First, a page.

Although influence of physical activity on HR and BP could be excluded in the restraint stress experiments (rats could not move at all), it might influence HR and BP in the cold stress experiments. In the present study, we could not monitor the physical activity of rats because of a technical difficulty, however, we expected the influence was small because a small size of cages used in the experiments did not give rats enough space to move around. This was further supported by the fact that the results of the restraint and the cold stress experiments were consistent with each other.

Refinement of the Boundary of the Candidate Region

According to the physiological studies above, a gene (or genes) responsible for the exaggerated sympathetic response in SHRSP seemed to be in the region covered not by SPwch1.71 but by 1.72 (see Figure 1). To determine the boundaries of the target region, the recombinant breakpoints of the congenic regions in SPwch1.71 and in SPwch1.72 were refined. By genotyping of single-nucleotide polymorphisms (SNPs) located between D1Smu13 and D1Got154 (SNPs used in the genotyping are listed in Table S2), we identified that the recombinant breakpoint of the congenic fragment in SPwch1.72 at the telomeric side was located between D1Wox33 and a SNP in the coding region of the Olr111 gene, and that of the fragment in SPwch1.71 was between SNPs in the Trpc2 and in the Art5 gene, respectively (Figure 1 and Table S2). As a result, we narrowed down the candidate region between the SNP in Art5 and D1Wox33 as the minimal estimation (1.2-Mbp) or between the SNPs in Trpc2 and in Olr111 as the maximal estimation (1.8-Mbp) (Figure 1).

Evaluation of Candidate Genes

In 1.8-Mbp of the maximally estimated candidate region, we identified 69 annotated genes, 2 predicted genes and 18 pseudogenes. Among the annotated genes, 59 were genes for olfactory receptors. After excluding the pseudogenes and the genes for olfactory receptors, 12 genes (10 were annotated) were located in this region (Figure 1 and Table S3). We compared the expression level of the 12 genes in the brainstem between WKY and SHRSP. The expression of Trpc2, Art5, Art1, Chrna10 and LOC685521 were minimal or absent, and thus were excluded from the candidate genes (data not shown). Among the rest of 7 candidate genes, none showed a significant difference in the basal expression between the two strains. Under the cold stress, on the other hand, Nup98 and Pgap2 showed a modest, but statistically significant, difference in the gene expression between SHRSP and WKY (Figure 2).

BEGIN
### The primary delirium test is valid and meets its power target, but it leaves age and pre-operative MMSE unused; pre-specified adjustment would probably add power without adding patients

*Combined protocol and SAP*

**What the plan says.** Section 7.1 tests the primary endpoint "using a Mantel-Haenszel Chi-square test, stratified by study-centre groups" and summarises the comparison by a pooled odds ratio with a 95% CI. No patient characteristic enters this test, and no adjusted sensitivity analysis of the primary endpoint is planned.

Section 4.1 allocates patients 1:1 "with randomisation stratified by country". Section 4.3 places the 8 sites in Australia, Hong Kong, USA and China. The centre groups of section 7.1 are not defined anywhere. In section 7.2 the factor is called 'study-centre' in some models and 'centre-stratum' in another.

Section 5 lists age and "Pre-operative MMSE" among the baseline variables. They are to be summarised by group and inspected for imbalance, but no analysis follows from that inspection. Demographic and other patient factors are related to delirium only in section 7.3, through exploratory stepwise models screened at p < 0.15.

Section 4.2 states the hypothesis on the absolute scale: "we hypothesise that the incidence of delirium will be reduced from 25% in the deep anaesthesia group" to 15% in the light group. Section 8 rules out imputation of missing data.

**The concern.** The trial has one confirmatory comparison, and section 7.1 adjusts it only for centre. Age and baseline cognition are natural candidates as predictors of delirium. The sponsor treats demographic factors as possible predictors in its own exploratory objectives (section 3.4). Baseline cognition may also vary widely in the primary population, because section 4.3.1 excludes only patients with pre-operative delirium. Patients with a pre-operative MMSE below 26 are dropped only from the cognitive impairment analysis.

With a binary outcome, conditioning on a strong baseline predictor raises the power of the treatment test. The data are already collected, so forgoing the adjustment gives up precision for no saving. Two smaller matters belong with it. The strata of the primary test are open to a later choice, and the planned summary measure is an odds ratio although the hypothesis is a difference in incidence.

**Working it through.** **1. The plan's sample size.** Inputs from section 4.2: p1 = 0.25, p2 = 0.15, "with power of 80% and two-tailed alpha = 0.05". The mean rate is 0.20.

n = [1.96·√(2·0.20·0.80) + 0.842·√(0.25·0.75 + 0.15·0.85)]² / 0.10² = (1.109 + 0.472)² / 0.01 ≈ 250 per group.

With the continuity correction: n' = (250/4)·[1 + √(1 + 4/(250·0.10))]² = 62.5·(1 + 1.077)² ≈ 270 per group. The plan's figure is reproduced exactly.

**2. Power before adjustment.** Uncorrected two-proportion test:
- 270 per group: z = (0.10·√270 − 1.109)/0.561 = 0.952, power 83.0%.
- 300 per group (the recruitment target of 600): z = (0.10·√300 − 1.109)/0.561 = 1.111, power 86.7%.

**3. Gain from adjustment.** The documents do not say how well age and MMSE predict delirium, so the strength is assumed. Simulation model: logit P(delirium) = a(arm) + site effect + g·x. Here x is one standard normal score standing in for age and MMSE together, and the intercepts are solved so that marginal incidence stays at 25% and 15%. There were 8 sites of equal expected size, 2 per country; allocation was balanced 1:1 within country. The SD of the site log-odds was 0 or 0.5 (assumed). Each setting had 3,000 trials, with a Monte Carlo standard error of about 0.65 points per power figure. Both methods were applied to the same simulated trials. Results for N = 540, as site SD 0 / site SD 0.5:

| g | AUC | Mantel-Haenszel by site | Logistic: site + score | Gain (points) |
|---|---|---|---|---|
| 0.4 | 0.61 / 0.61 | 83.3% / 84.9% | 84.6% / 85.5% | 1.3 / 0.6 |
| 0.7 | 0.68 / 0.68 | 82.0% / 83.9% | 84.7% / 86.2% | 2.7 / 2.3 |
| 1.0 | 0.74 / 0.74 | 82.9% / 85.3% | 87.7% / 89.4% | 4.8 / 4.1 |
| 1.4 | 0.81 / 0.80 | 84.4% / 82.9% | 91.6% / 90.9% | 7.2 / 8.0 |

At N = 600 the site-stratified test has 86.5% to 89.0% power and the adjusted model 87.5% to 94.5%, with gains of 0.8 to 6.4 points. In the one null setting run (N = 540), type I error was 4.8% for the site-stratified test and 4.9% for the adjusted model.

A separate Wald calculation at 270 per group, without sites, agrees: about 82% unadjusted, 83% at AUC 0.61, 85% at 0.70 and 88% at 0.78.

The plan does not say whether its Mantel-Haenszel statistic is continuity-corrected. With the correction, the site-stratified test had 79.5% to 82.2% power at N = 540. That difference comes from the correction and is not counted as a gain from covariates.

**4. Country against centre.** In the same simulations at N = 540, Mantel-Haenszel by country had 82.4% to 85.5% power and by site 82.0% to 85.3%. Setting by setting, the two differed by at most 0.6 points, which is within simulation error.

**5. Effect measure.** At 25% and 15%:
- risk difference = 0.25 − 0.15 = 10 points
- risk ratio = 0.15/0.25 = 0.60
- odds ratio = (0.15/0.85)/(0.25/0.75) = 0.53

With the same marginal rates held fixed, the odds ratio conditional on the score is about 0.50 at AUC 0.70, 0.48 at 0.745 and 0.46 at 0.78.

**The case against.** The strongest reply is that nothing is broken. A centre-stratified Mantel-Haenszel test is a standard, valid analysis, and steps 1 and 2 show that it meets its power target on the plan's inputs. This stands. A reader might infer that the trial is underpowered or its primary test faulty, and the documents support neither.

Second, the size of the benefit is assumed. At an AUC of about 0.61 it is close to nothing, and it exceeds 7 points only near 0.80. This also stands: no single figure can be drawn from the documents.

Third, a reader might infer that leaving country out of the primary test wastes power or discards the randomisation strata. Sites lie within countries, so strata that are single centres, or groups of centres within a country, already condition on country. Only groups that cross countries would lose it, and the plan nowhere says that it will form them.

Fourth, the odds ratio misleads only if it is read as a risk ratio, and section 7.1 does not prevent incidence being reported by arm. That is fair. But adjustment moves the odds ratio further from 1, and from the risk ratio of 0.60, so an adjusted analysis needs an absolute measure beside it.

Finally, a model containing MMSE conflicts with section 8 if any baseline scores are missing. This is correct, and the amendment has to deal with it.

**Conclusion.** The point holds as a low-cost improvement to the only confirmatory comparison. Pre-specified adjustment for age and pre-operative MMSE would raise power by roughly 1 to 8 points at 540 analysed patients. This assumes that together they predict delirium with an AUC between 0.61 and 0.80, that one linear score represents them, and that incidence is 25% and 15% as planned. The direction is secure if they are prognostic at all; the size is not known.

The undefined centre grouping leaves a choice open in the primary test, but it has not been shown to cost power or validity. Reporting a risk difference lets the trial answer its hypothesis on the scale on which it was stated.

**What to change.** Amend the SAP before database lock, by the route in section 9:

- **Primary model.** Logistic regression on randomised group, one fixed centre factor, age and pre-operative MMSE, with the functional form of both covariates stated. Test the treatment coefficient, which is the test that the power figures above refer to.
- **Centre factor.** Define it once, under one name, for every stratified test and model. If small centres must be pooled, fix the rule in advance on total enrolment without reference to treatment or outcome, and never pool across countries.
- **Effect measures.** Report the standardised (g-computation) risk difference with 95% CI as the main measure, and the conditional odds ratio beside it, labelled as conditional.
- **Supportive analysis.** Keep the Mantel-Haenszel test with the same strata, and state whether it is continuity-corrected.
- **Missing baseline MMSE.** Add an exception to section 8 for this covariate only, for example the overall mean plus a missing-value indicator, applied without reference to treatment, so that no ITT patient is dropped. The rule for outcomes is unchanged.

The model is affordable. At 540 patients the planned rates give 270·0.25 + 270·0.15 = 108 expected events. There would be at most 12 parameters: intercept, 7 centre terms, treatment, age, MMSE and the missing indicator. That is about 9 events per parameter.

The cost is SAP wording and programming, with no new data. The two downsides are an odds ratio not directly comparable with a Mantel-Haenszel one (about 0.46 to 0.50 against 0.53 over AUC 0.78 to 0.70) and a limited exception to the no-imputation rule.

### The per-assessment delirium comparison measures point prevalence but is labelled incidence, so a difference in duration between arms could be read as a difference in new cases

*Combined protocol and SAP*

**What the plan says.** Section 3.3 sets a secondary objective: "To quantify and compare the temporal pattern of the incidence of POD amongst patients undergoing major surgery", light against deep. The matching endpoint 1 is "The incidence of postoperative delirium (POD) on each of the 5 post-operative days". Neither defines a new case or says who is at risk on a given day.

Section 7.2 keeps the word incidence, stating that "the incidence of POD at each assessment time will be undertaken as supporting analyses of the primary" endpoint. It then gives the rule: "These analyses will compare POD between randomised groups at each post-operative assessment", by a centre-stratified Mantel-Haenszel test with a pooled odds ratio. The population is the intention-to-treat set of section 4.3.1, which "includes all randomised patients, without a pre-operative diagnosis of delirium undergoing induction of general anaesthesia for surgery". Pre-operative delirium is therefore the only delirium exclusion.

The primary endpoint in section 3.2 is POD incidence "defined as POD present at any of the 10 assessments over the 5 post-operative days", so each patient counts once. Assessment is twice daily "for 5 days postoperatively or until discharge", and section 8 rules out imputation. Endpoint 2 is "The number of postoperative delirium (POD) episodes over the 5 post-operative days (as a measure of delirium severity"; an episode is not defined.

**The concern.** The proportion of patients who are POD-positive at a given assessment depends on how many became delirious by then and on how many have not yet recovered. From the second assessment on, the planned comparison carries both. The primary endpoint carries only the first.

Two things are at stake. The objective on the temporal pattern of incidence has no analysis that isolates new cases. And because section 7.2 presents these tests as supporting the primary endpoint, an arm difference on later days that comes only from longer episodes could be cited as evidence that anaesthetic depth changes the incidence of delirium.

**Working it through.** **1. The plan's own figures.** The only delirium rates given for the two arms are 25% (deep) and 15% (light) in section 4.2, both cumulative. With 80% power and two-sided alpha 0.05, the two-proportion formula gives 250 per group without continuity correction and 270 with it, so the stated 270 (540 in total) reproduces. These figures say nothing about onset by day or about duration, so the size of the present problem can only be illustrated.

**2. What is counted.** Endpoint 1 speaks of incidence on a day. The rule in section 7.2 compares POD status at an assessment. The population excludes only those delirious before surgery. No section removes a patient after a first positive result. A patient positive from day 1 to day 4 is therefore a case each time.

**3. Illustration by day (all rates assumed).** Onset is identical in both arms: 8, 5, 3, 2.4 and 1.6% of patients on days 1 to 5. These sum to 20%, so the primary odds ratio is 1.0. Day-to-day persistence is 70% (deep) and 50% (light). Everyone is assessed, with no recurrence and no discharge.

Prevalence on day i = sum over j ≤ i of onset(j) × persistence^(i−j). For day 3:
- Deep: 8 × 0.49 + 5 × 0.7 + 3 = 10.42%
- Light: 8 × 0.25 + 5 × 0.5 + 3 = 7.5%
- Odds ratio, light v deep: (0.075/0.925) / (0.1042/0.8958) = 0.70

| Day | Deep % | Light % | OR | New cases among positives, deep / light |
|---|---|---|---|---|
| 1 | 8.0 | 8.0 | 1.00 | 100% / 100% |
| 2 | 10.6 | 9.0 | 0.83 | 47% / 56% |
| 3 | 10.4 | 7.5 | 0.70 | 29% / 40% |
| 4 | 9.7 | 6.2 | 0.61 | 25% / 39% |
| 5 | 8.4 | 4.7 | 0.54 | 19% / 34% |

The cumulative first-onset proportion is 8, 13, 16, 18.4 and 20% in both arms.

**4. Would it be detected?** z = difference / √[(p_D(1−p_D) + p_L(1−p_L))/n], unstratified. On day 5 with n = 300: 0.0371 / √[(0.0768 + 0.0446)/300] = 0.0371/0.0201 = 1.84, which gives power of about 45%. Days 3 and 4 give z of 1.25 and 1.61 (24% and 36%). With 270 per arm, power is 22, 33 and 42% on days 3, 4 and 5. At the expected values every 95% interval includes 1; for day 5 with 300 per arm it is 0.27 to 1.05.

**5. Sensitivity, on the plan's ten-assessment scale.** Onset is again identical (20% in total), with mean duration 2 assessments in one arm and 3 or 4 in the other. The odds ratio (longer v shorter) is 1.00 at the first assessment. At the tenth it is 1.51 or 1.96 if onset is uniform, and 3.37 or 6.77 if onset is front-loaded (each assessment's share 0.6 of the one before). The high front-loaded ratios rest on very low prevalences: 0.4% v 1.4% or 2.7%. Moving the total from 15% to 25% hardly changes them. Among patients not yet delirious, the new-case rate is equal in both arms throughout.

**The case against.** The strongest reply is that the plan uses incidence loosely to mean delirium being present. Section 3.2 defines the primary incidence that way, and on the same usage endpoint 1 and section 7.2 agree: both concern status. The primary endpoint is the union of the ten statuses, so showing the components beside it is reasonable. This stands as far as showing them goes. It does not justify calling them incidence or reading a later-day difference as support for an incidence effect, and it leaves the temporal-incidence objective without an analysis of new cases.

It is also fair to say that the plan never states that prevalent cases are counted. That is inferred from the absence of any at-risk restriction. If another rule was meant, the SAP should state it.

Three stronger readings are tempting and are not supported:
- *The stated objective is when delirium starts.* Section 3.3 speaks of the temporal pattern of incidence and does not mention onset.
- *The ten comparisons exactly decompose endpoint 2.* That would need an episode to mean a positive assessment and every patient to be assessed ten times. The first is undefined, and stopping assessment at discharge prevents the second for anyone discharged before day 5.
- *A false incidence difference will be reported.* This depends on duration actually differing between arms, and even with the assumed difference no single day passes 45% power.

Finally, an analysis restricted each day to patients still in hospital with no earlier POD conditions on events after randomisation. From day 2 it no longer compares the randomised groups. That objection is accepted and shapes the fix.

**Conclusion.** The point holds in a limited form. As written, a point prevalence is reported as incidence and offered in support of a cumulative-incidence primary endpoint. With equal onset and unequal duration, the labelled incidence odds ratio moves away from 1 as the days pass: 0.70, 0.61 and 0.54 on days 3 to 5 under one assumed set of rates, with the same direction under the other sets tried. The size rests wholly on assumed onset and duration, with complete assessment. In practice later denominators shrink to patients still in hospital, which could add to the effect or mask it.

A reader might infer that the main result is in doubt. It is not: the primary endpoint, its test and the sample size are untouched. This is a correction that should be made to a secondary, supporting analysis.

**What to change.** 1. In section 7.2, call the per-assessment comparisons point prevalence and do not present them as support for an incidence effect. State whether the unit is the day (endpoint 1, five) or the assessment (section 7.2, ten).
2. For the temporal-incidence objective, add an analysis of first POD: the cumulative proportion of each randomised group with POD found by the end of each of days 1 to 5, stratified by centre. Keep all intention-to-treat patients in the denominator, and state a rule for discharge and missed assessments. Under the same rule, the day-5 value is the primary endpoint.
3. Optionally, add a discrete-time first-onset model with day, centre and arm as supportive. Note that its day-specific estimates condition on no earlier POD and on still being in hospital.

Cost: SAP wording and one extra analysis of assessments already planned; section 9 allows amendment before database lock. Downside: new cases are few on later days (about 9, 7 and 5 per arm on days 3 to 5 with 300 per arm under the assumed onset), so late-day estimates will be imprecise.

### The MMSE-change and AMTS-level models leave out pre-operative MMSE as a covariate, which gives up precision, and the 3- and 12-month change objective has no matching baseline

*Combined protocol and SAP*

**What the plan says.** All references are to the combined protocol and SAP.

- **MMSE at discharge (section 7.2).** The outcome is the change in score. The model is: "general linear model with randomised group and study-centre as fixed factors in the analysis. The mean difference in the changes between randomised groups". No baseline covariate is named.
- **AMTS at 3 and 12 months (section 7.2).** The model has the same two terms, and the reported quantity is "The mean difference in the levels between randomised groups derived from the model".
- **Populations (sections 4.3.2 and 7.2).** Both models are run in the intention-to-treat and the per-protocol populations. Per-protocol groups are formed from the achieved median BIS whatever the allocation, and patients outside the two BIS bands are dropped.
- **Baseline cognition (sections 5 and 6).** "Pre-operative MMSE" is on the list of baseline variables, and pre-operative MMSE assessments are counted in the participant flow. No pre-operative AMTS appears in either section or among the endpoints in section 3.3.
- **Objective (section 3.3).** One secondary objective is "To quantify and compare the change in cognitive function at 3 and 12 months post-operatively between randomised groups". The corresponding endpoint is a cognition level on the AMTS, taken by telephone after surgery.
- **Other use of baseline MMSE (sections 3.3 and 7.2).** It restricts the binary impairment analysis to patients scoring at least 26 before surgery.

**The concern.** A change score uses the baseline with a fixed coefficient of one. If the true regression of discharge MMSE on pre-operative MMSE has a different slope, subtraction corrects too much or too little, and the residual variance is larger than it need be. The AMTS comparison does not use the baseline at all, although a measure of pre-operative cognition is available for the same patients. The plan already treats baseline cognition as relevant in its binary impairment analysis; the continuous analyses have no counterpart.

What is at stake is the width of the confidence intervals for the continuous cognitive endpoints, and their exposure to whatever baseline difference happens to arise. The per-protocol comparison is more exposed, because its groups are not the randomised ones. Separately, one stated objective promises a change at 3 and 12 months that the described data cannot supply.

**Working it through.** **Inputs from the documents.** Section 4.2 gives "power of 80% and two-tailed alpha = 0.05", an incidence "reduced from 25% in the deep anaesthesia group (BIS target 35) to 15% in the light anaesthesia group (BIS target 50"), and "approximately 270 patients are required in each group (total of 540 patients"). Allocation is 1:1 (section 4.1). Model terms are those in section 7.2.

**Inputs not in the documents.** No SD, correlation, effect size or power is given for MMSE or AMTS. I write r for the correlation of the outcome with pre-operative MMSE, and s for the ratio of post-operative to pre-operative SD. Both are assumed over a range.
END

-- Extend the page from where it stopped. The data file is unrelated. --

Figure 2. Expression analysis of candidate genes in the brainstem of WKY and SHRSP.

Five rats of the each strain were used. Ventrolateral part of the brainstem including RVLM was dissected and RNA was extracted. Relative levels of gene expression were evaluated by quantitative RT-PCR analysis. The expression levels of each gene were normalized with β-actin mRNA. Each column shows the expression level of WKY and SHRSP under the room temperature (RT) or under the cold stress (Cold) as indicated in the panel for Nup98. SP: SHRSP, *P<0.05 vs. WKY under the cold stress by Student’s t-test.

The whole-genome sequence analysis of WKY/Izm and SHRSP/Izm identified nonsynonymous single-nucleotide substitutions in three genes, Art1, Stim1 and Trim21, of the 12 candidate genes (Table 2). Art1 was, however, excluded because the expression was not detectable in the brainstem (see above). In Trim21, we identified two nonsynonymous nucleotide substitutions (Table 2). One of them, the A to G substitution at 160,175,885 bp (p.Ile474Met) was found in WKY/Izm while SHRSP/Izm had the wild-type allele. As the two strains did not share the same allele, this missense substitution might cause phenotypic differences between SHRSP and WKY.

Table 2. Nonsynonymous substitutions identified in candidate genes located in a 1.8-Mbp region on chromosome 1.

Eventually, four genes, Stim1, Nup98, Pgap2 and Trim21, remained putative candidate genes. Among them, Stim1 was the most promising candidate because of the functional role (see Discussion) and of a nonsense mutation found in the 3′-end of the coding region in SHRSP (Table 2). As expected from the sequence analysis, a western blot analysis revealed that a truncated form of STIM1 was expressed in the brainstem of SHRSP (Figure 3A). In addition, the level of the STIM1 protein was significantly lower in SHRSP than in WKY regardless of whether exposed to cold stress or not (Figure 3A and 3B).